OCT 01, 2015 10:30 AM PDT
How the diagnosis of melanoma is made: clinical detection/recognition and histologic/genetic assessment
Presented at the Cancer Research and Oncology Virtual Event
2 2 8

Speakers:
  • Director of Dermatopathology (Dermatology), Associate Professor, Dermatology & Pathology, University of Colorado School of Medicine
    Biography
      Whitney A. High, MD, MEng, a native of Colorado, is the Director of the laboratory, and he is board-certified in Dermatology and Dermatopathology. He also has certification in Tropical Medicine & Hygiene. After practicing as a chemical engineer in industry, Dr. High returned to medical school to receive his medical degree from the Mayo Clinic School of Medicine in 2000. Dr. High completed his dermatology residency training at University of Texas Southwestern Medical Center in 2004, serving as Chief Resident, and his dermatopathology fellowship at the University of Colorado in Denver in 2005. He has also studied tropical medicine in Central and South America.

      Dr. High is appointed to the Departments of Dermatology & Pathology at the University of Colorado, and the Department of Chemistry at the Colorado School of Mines. He serves as the only dermatologist on faculty at the Denver STD/HIV Training Center, a clinic sponsored by the Centers for Disease Control (CDC). Dr. High also has a degree in law from the University of Denver.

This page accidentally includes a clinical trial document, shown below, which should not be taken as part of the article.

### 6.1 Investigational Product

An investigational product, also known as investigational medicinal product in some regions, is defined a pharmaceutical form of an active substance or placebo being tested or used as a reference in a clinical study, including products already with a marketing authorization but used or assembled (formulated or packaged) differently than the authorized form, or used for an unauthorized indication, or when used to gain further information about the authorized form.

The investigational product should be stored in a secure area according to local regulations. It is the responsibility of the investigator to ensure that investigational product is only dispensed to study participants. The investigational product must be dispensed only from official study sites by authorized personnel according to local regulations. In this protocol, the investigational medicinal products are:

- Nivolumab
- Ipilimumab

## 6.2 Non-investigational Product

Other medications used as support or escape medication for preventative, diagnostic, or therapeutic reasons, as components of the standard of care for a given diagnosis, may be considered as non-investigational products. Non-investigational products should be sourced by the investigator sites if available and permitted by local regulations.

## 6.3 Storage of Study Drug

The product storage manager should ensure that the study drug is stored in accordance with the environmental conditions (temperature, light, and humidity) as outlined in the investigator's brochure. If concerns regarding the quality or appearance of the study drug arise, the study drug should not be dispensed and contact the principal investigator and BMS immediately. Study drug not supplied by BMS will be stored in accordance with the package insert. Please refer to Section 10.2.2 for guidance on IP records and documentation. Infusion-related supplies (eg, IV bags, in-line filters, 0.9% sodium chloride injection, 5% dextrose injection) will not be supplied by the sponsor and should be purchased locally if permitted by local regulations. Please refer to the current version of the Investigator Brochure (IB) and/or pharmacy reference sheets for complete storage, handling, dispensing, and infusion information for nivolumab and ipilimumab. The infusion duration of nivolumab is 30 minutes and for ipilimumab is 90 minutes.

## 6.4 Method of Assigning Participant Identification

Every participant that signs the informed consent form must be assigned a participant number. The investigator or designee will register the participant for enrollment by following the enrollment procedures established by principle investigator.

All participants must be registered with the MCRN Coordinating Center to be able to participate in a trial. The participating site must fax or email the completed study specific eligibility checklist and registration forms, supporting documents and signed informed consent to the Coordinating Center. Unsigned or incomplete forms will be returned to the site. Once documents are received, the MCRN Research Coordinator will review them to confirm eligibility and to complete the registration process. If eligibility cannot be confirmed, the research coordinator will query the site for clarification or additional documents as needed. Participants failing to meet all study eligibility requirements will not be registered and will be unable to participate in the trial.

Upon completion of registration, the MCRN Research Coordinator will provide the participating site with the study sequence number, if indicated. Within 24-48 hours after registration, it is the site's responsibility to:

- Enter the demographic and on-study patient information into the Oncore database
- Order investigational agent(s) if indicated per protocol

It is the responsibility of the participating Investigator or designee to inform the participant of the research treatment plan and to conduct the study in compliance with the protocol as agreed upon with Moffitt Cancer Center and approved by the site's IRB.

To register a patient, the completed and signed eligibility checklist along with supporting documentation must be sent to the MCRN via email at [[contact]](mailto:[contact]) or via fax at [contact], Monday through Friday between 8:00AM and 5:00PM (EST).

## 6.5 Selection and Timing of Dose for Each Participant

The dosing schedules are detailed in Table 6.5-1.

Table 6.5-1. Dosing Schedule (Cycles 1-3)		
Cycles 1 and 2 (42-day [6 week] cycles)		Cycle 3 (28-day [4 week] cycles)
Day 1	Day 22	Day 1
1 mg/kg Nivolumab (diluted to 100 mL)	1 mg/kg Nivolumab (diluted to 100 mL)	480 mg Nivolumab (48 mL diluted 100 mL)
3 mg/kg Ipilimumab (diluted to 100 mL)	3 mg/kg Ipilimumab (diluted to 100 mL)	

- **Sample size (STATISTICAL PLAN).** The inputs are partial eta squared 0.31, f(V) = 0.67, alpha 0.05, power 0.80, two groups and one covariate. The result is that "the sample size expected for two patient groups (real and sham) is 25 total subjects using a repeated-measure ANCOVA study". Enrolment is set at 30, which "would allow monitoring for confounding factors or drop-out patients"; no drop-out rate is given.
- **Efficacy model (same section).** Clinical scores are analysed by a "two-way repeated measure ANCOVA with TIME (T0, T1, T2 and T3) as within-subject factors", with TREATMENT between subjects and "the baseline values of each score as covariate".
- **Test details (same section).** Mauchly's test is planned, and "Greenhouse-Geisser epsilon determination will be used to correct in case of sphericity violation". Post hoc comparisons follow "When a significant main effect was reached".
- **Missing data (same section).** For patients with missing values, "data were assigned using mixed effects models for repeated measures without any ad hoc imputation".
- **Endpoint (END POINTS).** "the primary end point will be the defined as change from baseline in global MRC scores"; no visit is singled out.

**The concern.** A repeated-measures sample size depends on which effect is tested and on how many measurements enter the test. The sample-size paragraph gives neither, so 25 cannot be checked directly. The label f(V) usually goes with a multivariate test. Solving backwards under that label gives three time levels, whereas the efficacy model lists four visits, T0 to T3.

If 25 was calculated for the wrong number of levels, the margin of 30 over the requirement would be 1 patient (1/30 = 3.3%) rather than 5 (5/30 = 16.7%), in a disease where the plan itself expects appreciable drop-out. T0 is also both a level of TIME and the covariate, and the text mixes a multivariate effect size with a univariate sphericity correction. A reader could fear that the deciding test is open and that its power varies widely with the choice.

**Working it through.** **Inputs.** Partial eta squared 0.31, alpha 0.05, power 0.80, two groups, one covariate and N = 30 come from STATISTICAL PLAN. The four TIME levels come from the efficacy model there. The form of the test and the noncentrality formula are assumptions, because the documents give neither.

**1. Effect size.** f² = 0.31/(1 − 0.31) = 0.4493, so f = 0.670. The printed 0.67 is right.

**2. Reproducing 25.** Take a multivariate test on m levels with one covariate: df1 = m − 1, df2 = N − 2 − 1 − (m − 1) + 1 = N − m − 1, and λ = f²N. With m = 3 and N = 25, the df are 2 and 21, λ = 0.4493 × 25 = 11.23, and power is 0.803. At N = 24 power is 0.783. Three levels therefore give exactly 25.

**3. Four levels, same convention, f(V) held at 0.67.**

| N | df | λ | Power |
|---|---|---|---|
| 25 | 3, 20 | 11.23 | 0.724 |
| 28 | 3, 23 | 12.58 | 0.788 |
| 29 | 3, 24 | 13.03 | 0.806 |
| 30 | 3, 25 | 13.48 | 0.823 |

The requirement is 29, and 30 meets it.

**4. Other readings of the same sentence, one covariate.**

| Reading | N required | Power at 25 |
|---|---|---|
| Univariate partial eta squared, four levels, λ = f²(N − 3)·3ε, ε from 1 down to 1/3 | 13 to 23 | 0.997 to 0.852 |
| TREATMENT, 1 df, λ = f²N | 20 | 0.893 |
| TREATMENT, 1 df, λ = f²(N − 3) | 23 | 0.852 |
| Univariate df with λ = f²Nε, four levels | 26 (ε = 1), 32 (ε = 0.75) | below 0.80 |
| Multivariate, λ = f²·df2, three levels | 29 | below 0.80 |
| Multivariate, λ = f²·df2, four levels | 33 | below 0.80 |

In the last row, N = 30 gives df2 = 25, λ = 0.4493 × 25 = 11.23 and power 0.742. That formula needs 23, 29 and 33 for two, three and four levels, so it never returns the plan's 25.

Dr. High has authored 2 textbooks, 12 chapters and more than 40 medical papers. He currently serves as one of the youngest editors of the Journal of the American Academy of Dermatology, and he is an editor/editorial board member of other medical journals.

    Abstract:
    The assessment of pigmented lesions is a difficult area of dermatology and dermatopathology.  Melanoma is the leading cause of cancer in woman age 25-29 years, yet it is also a leading cause of medicolegal suits against pathologists.  Much of the assessment of melanoma is subjective, and as of 2015, we do not yet have a singular diagnostic tool for melanoma, in routine use, that has greater than about 90% sensitivity.  In my short primer, in introductory fashion, we will discuss how the diagnosis of melanoma is rendered on clinical and histologic grounds. 
     

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